Mars or Bust: The Ongoing Exploration of the Red Planet


Julian Levy

With the recent launch of two new Mars-bound spacecraft, as well as the discovery of water in the soil of Mars, the red planet is shaping up as a hotspot of exploration.

This month marked the launch of two exploratory spacecraft to Mars in the continuing effort to better understand the planet. NASA’s Mars Atmosphere and Volatile Evolution Mission (MAVEN) and India’s Mars Orbiter Mission have both set off on a 10-month trek to collect atmospheric data in the hopes of unlocking the mysteries of Mars’s wet past.

“Our journey to Mars begins now,” said India Space Research Organisation Chairman K. Radhakrishnan at the ISRO spaceport. “MOM is a huge step taking India beyond Earth’s influence for the first time.” The Nov. 5 launch of India’s Mars Orbiter Mission (MOM) marked the nation’s first foray to the red planet. The spacecraft is expected to arrive in Mars’ orbit in 10 months, where, according to ISRO’s mission statement, it will study the planet’s morphology, mineralogy, and atmosphere.

It’s long been assumed that Mars was a desiccated planet, but according to September reports on the findings of NASA’s Curiosity rover, frozen water was discovered in the fine-grained Martian soil.

“If you took about a cubic foot of the dirt and heated it up, you’d get a couple of pints of water out of that—a couple of water bottles’ worth that you would take to the gym,” said Laurie Leshin, dean of science at Rensselaer Polytechnic Institute and lead author on the reports.

We now know that water exists on Mars, frozen in the soil, but scientists are still scratching their heads as to what happened to the liquid supply. On Nov. 18, NASA launched its own spacecraft to collect data on Mars’ atmosphere for the ongoing effort to better understand the planet’s watery past. MAVEN, the Mars Atmosphere and Volatile EvolutioN Mission, will orbit Mars elliptically, taking advantage of multiple vantage points to analyze the planet’s thin atmosphere at varying altitudes. This will allow MAVEN to test the hypothesis that Mars’s liquid water supply evaporated away into space long ago due to solar wind—a torrent of charged particles emitted from the sun.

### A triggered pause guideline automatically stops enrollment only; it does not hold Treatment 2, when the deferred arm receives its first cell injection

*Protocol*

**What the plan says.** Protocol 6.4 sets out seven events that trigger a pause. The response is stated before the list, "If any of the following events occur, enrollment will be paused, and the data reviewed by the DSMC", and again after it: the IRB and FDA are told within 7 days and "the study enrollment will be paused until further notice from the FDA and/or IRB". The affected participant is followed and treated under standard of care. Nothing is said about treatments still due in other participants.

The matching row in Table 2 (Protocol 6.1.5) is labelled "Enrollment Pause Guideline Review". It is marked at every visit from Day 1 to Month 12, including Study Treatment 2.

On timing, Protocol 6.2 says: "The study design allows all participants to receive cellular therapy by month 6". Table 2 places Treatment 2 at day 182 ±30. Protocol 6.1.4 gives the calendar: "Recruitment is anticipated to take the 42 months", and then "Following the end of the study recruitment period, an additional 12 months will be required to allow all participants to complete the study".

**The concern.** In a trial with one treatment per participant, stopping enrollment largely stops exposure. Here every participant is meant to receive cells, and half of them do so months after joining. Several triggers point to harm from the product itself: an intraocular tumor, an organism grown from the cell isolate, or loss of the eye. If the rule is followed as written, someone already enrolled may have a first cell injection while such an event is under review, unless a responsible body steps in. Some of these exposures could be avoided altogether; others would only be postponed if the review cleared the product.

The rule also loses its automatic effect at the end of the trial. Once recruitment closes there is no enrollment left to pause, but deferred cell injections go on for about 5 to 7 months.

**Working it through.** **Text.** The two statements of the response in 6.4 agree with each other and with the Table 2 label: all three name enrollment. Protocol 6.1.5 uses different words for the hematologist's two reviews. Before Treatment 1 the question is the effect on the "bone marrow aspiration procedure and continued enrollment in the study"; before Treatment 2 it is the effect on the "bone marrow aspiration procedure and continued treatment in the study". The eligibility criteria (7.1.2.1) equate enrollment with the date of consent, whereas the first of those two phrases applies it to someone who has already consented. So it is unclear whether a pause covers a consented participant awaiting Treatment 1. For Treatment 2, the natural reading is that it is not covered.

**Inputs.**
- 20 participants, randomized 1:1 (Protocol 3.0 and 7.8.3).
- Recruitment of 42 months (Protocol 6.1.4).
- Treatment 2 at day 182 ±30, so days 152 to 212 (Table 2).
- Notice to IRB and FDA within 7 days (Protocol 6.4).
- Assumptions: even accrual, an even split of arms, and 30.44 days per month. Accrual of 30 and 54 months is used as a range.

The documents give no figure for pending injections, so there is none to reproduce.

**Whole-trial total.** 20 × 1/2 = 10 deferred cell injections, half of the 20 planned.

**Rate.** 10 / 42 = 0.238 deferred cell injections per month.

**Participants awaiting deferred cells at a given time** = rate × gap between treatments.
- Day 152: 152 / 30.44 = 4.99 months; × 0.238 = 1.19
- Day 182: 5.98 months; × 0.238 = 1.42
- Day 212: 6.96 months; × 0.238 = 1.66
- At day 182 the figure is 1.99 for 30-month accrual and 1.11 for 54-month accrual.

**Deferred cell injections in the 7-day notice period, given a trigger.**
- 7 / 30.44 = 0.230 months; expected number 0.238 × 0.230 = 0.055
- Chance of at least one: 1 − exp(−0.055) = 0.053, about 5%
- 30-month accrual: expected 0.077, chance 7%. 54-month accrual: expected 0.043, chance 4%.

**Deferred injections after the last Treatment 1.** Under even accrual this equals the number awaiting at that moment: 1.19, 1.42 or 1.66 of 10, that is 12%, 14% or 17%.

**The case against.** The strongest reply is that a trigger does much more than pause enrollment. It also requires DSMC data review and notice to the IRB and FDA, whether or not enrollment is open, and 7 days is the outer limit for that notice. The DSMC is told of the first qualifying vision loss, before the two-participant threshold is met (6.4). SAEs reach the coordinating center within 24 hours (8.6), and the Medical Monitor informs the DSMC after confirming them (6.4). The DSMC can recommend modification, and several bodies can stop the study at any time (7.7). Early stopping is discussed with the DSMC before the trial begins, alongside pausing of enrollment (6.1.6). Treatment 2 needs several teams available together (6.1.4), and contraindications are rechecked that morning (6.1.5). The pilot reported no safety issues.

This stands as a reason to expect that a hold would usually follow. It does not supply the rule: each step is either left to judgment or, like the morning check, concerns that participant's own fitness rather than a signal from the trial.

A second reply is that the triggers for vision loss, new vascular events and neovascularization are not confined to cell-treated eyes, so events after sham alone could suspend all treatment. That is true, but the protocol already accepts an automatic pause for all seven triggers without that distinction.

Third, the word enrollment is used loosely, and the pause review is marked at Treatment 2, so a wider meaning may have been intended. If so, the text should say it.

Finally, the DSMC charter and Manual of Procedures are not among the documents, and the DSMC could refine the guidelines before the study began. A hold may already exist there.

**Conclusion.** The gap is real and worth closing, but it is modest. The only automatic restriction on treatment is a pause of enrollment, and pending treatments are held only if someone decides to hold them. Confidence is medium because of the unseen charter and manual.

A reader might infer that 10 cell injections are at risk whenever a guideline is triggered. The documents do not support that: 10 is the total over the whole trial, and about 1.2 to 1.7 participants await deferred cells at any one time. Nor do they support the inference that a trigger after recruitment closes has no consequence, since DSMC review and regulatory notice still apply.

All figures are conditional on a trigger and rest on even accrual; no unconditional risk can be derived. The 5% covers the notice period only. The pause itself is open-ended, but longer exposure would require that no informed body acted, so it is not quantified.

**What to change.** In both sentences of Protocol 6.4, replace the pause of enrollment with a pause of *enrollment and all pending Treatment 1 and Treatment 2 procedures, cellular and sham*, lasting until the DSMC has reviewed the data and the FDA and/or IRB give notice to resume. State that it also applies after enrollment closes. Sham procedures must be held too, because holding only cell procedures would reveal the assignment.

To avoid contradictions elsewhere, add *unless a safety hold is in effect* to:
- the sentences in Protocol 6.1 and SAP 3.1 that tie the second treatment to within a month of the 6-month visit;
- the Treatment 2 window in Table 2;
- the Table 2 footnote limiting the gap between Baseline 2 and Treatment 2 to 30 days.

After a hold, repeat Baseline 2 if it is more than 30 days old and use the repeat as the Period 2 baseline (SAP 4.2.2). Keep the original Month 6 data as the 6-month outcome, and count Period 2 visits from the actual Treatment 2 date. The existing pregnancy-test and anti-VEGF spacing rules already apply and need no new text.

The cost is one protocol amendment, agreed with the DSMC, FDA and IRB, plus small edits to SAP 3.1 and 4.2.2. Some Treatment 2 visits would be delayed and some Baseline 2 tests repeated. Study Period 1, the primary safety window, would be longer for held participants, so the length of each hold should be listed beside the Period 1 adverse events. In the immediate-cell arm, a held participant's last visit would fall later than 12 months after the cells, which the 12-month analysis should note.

With two spacecraft heading for potential orbits around Mars, the possibility for collaboration between NASA and ISRO seems promising.

“At the point where we [MAVEN and MOM] are both in orbit collecting data we do plan to collaborate and work together with the data jointly,” said Bruce Jakosky, principle MAVEN investigator at the University of Colorado at Boulder, in an interview with

While Earth’s space agencies collect various data on Mars, the big question remains of when the data can be put to use in a manned exploratory mission. It appears that the continuation of unmanned missions like MAVEN and MOM are necessary to ensure the success and safety of future Mars-bound astronauts.

“If humans are there and are coming into contact with fine-grained dust, we have to think about how we live with that hazard. To me it’s a good connection between the science we do and the future human exploration of Mars,” said Leshin.

“I do think it’s inevitable that we’ll send people there [to Mars] and so let’s do its as smartly as we can,” Leshin continued. “Let’s get as smart as we can before we go.”